The point here is that to build a sufficiently large retirement corpus, investments need to earn high returns, and for that investing in equity is a must. Here are a few ways to do that.

National Pension System (NPS): This is a defined contribution long-term retirement scheme which was opened up for all citizens in 2009.

You can take exposure to four asset classes - equity, government bonds, corporate bonds and alternative investments. You can invest up to 75 per cent in equity and 5 per cent in alternative assets. You can choose from two investment strategies: active and auto. Under active choice, the investor takes the call on how much allocation goes to different asset classes subject to the maximum limits. Under the auto choice, there are three Life Cycle Funds with predefined equity allocations as per the subscriber's age. Under the aggressive option, equity allocation can go up to 75 per cent; this is 50 per cent under the moderate option and 25 per cent under the conservative option.

NPS is a low-cost option. With both active and auto options, NPS holds appeal for both those who want to actively manage their asset allocation as well as for those who want to leave it to the fund manager.

NPS recently became more tax efficient as it has been given exempt, exempt and exempt status on a par with EPF. There is an additional tax break (over and above what's allowed under section 80C) of Rs50,000 (under section 80CCD(1B)).

Once you retire, 40 per cent of the retirement corpus has to be compulsorily invested in an annuity product. "Annuity options available in India are not yet in line with privileges enjoyed by those in developed nations, especially in case of private sector employees and the self-employed," says B. Gopkumar, ED and CEO, Reliance Securities.

The choices are limited as one can choose only from the empanelled annuity providers. "In India, returns on annuity products are not tax-free, making them look less attractive as compared to other retirement solutions such as EPF or PPF," says Aalok Bhan, Director and Chief Marketing Officer, Max Life Insurance.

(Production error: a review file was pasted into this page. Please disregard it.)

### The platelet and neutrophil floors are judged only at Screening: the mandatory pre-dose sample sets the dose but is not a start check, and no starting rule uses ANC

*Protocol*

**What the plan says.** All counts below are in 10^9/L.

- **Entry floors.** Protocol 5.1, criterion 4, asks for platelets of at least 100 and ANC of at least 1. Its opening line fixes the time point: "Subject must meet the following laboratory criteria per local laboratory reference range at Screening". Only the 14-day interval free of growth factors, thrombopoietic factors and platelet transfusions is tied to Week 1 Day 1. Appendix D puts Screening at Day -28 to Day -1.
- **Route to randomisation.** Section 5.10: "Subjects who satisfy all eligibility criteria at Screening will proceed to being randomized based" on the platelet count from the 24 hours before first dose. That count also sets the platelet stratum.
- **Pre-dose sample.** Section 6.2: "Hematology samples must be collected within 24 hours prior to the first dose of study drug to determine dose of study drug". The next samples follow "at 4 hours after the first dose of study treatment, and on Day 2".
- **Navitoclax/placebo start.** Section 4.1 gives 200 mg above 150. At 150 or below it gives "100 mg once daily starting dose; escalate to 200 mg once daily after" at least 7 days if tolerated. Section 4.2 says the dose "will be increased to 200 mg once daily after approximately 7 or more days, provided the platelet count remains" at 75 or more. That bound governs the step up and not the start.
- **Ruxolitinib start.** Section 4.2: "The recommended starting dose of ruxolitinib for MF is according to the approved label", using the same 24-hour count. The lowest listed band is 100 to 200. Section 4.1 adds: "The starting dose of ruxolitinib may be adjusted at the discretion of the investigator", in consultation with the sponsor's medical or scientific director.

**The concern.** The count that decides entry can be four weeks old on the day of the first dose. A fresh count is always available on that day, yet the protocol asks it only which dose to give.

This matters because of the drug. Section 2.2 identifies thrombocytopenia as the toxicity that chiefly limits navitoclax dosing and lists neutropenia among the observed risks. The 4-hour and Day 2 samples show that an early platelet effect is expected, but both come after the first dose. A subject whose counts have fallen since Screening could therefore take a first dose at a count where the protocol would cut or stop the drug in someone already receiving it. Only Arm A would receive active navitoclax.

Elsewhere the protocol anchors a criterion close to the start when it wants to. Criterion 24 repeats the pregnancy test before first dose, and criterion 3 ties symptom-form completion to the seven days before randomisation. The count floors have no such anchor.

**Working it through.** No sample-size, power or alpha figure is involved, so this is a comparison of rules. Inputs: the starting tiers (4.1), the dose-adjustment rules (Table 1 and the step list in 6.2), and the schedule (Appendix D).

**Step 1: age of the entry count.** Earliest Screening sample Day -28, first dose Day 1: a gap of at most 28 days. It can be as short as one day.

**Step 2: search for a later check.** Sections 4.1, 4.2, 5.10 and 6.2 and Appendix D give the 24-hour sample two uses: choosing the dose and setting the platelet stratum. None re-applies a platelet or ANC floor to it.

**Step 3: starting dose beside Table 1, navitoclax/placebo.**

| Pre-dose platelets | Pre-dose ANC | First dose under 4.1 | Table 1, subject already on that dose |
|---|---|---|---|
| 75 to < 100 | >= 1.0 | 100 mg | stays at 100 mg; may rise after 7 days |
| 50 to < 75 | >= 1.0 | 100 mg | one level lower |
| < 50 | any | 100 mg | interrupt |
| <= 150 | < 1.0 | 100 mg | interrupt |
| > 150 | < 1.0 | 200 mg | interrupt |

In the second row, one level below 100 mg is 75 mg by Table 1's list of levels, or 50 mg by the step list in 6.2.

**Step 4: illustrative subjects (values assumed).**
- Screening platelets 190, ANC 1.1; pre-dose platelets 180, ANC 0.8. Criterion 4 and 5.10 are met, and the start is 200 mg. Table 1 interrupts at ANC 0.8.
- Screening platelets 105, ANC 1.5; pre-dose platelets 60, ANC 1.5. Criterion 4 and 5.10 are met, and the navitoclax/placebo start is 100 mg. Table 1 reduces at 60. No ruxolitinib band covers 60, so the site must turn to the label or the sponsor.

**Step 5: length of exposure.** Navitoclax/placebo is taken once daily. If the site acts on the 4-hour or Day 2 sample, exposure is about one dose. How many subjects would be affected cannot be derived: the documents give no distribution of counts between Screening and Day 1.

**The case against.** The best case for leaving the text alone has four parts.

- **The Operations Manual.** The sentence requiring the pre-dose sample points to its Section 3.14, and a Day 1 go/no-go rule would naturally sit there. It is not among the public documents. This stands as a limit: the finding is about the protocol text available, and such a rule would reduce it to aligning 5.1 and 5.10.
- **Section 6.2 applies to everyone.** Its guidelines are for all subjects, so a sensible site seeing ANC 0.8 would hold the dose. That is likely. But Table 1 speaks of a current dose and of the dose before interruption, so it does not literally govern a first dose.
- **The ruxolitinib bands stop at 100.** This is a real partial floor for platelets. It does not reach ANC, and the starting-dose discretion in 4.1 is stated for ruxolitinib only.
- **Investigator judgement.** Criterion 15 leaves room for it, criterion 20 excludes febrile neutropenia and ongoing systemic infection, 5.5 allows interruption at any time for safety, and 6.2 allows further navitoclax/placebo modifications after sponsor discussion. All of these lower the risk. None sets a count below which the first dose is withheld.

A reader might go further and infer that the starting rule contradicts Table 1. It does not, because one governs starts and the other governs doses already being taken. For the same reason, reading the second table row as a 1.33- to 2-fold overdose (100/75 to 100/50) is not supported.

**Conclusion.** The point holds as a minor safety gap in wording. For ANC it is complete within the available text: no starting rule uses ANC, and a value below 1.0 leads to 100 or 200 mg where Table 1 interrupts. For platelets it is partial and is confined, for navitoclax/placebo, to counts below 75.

"To get a reasonably good income on retirement, proper allocation between annuity and other higher return yielding assets has to be done," says Lovaii Navlakhi, MD and CEO, International Money Matters.

NPS is a long-term product; withdrawals before maturity are possible only under certain circumstances. It does not give 100 per cent equity exposure, so if you want higher exposure, you have to supplement it with other instruments.

Mutual funds: Investing in equities through mutual funds is a good option. "As retirement is a long-term goal, equities fit perfectly into the groove," says Rajesh Cheruvu, CIO, WGC Wealth. Equity mutual funds offer the benefit of diversification and help you invest systematically. There are special mutual fund options designed for retirement saving. Unlike normal mutual funds, these funds have a lock-in of three-five years and higher exit loads, to restrict withdrawals. These are generally hybrid funds with different allocation to equity and debt under different plans. They also offer the flexibility to switch between plans after the lock-in period is over.

However, investing for the short term in equity mutual funds is risky as markets are volatile. Therefore, these are suitable only for investors who can stomach that kind of volatility and have the discipline of staying invested for the long term.

Power of Compounding

As retirement is a long-term goal, most people tend to delay it. "Retirement planning in India has not picked up at the speed it should, with only one in four Indians actually thinking about retirement, and this is happening later in their life's journey. People lose out on time," says Dipika Jaikishan, Vice President, MyWay Wealth.

Higher life expectancy rates mean you might live longer, for which a larger retirement corpus is needed. To achieve that, use the power of compounding - start early; save regularly. If you invest Rs5,000 per month for 30 years at the rate of 10 per cent, you will be able to build a corpus of Rs1.14 crore. If you delay by 10 years but increase the investment amount to Rs10,000 per month, you will still be able to accumulate only Rs77 lakh. So, start early, even if the amount is small.